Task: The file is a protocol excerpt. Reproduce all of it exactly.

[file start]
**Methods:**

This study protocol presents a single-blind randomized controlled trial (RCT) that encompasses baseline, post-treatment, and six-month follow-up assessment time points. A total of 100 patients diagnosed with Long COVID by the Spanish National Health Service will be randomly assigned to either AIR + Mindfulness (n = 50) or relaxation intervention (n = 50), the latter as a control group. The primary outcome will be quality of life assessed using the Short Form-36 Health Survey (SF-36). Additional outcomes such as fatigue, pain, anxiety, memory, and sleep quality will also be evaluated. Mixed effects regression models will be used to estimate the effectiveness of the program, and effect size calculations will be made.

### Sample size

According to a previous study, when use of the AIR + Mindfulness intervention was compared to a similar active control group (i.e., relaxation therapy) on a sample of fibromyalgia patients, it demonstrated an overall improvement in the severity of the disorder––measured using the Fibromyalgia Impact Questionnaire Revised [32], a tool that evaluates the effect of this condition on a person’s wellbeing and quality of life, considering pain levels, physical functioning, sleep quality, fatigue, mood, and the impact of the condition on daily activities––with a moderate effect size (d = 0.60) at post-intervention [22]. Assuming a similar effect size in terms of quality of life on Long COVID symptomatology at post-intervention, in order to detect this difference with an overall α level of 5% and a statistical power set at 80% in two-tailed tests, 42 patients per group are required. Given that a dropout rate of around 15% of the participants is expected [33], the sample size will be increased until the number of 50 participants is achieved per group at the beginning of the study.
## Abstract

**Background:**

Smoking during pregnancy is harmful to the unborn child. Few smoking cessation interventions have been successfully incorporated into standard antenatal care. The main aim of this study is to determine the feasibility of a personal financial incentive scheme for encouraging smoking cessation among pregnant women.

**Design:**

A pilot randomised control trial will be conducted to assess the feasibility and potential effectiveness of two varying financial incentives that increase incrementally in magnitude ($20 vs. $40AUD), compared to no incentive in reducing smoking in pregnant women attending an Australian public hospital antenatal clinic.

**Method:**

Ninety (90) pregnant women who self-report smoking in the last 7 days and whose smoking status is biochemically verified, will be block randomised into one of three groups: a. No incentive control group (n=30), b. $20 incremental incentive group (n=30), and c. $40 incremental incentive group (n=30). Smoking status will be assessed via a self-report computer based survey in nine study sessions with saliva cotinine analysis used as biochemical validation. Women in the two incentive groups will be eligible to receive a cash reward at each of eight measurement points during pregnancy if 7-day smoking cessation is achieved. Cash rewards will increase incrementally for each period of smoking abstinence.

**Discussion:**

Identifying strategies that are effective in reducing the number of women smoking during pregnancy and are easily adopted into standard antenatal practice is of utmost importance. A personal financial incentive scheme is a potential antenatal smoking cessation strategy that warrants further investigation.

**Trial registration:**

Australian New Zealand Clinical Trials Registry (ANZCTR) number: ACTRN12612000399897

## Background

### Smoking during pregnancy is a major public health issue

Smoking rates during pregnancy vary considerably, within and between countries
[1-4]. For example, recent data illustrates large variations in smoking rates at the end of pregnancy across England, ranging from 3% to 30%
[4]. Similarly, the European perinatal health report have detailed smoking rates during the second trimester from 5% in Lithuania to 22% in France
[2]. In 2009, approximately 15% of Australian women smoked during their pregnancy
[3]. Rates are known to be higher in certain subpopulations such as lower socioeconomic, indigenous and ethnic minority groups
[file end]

**Methods:**

This study protocol presents a single-blind randomized controlled trial (RCT) that encompasses baseline, post-treatment, and six-month follow-up assessment time points. A total of 100 patients diagnosed with Long COVID by the Spanish National Health Service will be randomly assigned to either AIR + Mindfulness (n = 50) or relaxation intervention (n = 50), the latter as a control group. The primary outcome will be quality of life assessed using the Short Form-36 Health Survey (SF-36). Additional outcomes such as fatigue, pain, anxiety, memory, and sleep quality will also be evaluated. Mixed effects regression models will be used to estimate the effectiveness of the program, and effect size calculations will be made.

### Sample size

According to a previous study, when use of the AIR + Mindfulness intervention was compared to a similar active control group (i.e., relaxation therapy) on a sample of fibromyalgia patients, it demonstrated an overall improvement in the severity of the disorder––measured using the Fibromyalgia Impact Questionnaire Revised [32], a tool that evaluates the effect of this condition on a person’s wellbeing and quality of life, considering pain levels, physical functioning, sleep quality, fatigue, mood, and the impact of the condition on daily activities––with a moderate effect size (d = 0.60) at post-intervention [22]. Assuming a similar effect size in terms of quality of life on Long COVID symptomatology at post-intervention, in order to detect this difference with an overall α level of 5% and a statistical power set at 80% in two-tailed tests, 42 patients per group are required. Given that a dropout rate of around 15% of the participants is expected [33], the sample size will be increased until the number of 50 participants is achieved per group at the beginning of the study.
## Abstract

**Background:**

Smoking during pregnancy is harmful to the unborn child. Few smoking cessation interventions have been successfully incorporated into standard antenatal care. The main aim of this study is to determine the feasibility of a personal financial incentive scheme for encouraging smoking cessation among pregnant women.

**Design:**

A pilot randomised control trial will be conducted to assess the feasibility and potential effectiveness of two varying financial incentives that increase incrementally in magnitude ($20 vs. $40AUD), compared to no incentive in reducing smoking in pregnant women attending an Australian public hospital antenatal clinic.

**Method:**

Ninety (90) pregnant women who self-report smoking in the last 7 days and whose smoking status is biochemically verified, will be block randomised into one of three groups: a. No incentive control group (n=30), b. $20 incremental incentive group (n=30), and c. $40 incremental incentive group (n=30). Smoking status will be assessed via a self-report computer based survey in nine study sessions with saliva cotinine analysis used as biochemical validation. Women in the two incentive groups will be eligible to receive a cash reward at each of eight measurement points during pregnancy if 7-day smoking cessation is achieved. Cash rewards will increase incrementally for each period of smoking abstinence.

**Discussion:**

Identifying strategies that are effective in reducing the number of women smoking during pregnancy and are easily adopted into standard antenatal practice is of utmost importance. A personal financial incentive scheme is a potential antenatal smoking cessation strategy that warrants further investigation.

**Trial registration:**

Australian New Zealand Clinical Trials Registry (ANZCTR) number: ACTRN12612000399897

## Background

### Smoking during pregnancy is a major public health issue

Smoking rates during pregnancy vary considerably, within and between countries
[1-4]. For example, recent data illustrates large variations in smoking rates at the end of pregnancy across England, ranging from 3% to 30%
[4]. Similarly, the European perinatal health report have detailed smoking rates during the second trimester from 5% in Lithuania to 22% in France
[2]. In 2009, approximately 15% of Australian women smoked during their pregnancy
[3]. Rates are known to be higher in certain subpopulations such as lower socioeconomic, indigenous and ethnic minority groups